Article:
"I now totally get the art from the 1960s," she joked. "I liked the feeling of being disembodied, and having my eye floating and merging with all the other molecules. ... What it does is, it messes with your boundaries between self and the other."
The future of the self
Technology may well turn tomorrow's selfies into immersive, interactive virtual snapshots that persist long after you've passed away — kind of like the portraits of long-dead headmasters that hung on Hogwarts' walls in the Harry Potter novels.
"My great-grandchildren can come and talk to me," virtual-world researcher Jacqueline Morie told Ouellette. "I may look like an eight-bit video game to them, but it will be charming, like looking at a black-and-white photo, except it will be interactive."
After all this self examination, what has Ouellette learned?
"I certainly have a much deeper, more nuanced notion of the self than I did before," she said. In her view, the self is not something that exists apart from the body, like the classical conception of the soul. But neither is it an illusion. Rather, it's a construct that emerges from experience.
"This notion of the self being rooted in mind and matter being intertwined makes perfect sense to me," she said. "But the brain does construct something that's far greater than the sum of the parts. It creates this amazing thing that can always be in flux, always changing and evolving and adapting to circumstances. ... I have tremendous respect for just how complex the self is."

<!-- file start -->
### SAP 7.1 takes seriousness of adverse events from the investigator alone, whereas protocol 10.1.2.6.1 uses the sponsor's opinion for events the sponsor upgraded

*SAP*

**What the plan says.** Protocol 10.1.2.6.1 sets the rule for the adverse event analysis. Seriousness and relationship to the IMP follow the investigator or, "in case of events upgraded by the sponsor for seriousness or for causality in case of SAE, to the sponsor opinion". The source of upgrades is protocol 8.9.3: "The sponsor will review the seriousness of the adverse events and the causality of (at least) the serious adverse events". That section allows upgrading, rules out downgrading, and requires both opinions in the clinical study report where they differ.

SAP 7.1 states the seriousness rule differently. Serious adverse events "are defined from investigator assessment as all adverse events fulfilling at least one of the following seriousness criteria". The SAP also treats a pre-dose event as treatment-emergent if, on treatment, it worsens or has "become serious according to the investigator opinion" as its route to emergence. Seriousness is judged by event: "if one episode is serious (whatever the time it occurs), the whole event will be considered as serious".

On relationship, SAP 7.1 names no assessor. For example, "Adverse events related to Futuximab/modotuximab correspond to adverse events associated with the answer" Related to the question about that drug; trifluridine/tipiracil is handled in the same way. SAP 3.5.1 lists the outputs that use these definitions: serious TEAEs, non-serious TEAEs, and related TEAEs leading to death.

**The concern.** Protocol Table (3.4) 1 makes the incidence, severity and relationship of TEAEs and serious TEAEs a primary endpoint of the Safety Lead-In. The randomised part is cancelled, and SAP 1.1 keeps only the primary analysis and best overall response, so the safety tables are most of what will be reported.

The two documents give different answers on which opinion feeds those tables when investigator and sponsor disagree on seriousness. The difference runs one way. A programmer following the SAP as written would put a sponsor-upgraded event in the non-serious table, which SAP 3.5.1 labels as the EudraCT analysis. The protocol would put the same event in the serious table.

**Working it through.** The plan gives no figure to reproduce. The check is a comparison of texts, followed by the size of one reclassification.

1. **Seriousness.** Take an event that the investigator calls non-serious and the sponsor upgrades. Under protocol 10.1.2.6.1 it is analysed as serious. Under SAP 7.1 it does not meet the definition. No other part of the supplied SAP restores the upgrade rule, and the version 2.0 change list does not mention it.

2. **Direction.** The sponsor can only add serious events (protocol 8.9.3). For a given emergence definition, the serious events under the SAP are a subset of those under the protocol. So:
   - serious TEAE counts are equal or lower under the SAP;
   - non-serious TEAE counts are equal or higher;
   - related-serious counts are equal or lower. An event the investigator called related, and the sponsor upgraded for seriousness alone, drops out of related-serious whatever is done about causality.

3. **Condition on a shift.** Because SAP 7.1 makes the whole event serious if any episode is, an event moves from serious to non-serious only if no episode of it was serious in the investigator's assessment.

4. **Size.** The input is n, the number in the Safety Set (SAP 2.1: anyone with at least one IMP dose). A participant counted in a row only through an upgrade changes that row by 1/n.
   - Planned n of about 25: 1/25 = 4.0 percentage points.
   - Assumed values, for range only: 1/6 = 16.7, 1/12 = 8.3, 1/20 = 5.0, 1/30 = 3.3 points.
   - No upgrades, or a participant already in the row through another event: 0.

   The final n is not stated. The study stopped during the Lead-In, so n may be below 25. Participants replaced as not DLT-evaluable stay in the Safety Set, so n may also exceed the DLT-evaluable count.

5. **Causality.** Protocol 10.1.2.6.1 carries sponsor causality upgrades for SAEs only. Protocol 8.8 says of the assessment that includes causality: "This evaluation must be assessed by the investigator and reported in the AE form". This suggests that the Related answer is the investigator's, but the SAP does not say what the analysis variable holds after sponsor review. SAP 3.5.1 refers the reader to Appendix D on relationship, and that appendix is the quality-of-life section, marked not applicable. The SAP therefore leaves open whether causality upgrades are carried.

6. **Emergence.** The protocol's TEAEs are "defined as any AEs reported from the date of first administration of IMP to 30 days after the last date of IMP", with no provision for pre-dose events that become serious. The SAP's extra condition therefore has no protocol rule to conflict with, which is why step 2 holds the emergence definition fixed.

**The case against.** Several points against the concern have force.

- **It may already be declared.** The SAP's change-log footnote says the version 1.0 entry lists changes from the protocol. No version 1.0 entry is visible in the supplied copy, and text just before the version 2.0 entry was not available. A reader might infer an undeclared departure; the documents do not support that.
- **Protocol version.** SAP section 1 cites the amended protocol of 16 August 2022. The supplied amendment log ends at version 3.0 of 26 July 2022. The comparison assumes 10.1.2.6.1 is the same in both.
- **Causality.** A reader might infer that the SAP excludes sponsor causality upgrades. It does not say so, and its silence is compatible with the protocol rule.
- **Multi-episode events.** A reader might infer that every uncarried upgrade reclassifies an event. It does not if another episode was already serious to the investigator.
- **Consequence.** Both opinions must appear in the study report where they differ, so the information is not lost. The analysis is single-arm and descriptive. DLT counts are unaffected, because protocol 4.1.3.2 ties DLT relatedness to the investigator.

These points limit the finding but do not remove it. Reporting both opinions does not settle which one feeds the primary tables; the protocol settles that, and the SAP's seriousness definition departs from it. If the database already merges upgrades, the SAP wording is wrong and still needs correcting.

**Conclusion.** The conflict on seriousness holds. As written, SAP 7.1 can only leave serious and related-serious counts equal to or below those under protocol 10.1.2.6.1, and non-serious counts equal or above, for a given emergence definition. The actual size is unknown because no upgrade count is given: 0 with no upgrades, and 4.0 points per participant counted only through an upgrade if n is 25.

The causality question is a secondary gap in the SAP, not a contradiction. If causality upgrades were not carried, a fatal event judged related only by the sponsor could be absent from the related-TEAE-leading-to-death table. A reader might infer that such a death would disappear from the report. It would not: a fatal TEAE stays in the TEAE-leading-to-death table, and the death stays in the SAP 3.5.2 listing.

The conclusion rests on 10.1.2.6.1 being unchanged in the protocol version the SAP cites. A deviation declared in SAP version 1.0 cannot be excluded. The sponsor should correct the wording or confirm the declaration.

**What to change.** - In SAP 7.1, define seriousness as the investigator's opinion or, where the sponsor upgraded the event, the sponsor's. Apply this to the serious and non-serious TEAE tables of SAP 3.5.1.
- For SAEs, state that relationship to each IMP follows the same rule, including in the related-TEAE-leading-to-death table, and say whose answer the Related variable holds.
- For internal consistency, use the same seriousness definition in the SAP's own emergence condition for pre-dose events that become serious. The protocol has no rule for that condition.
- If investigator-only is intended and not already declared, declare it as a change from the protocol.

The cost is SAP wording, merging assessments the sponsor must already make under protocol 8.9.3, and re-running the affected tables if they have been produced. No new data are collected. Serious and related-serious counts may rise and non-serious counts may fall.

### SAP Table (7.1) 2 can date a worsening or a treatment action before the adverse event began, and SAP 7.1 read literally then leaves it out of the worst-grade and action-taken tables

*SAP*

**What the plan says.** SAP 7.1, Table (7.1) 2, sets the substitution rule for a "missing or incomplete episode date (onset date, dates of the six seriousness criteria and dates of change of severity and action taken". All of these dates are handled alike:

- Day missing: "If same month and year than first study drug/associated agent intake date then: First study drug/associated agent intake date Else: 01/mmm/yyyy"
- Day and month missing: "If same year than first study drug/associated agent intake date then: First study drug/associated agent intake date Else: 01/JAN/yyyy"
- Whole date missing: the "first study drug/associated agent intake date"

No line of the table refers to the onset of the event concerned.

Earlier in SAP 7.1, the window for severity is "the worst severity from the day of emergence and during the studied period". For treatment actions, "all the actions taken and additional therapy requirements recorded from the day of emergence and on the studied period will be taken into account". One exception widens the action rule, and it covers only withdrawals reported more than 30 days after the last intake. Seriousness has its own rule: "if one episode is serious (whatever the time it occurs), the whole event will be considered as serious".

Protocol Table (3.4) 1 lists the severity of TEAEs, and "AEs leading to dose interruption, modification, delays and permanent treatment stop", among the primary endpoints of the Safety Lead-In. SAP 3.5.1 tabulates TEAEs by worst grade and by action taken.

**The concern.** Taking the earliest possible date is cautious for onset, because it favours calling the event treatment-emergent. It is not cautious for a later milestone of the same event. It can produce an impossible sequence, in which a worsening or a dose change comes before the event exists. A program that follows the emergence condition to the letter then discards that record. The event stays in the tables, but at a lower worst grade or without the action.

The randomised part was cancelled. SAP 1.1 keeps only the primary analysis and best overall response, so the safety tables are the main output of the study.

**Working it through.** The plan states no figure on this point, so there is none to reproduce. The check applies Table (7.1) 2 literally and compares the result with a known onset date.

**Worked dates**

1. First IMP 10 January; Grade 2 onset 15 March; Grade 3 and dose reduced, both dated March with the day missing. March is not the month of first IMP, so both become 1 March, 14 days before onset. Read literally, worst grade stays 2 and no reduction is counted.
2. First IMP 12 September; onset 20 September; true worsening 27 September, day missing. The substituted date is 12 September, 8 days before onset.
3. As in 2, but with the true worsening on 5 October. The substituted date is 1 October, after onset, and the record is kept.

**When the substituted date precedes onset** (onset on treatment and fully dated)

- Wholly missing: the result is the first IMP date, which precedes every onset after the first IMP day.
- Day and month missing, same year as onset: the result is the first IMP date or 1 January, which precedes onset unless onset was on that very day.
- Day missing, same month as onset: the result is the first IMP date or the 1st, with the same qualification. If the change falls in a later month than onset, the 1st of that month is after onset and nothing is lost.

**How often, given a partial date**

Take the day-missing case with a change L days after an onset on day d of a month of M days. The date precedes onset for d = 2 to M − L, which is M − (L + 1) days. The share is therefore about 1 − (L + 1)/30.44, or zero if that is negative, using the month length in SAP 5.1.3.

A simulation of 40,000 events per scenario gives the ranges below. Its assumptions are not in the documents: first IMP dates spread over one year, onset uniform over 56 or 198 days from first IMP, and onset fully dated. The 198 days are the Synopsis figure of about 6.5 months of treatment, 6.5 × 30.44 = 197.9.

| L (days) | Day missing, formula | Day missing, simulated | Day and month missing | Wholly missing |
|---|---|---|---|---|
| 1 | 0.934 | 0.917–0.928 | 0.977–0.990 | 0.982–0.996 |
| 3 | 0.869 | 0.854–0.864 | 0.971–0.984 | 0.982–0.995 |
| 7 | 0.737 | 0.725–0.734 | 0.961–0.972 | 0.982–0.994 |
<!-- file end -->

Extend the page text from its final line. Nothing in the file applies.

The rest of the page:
For more about Ouellette's book and the science of self, tune in "Virtually Speaking Science," an hourlong online talk show that airs on Blog Talk Radio and in the Exploratorium's auditorium in the Second Life virtual world. The show, featuring NBC News science editor Alan Boyle as host and Ouellette (a.k.a. Jen-Luc Piquant) as his guest, starts at 8 p.m. ET Wednesday. If you miss the live program, never fear: You can download the podcast afterward from Blog Talk Radio or iTunes.
The 1920 pictures of that selfie moment on the roof of Marceau's Studio are republished with permission from the Museum of the City of New York. View more old photos from the Museum of the City of New York.
First published March 5 2014, 3:54 PM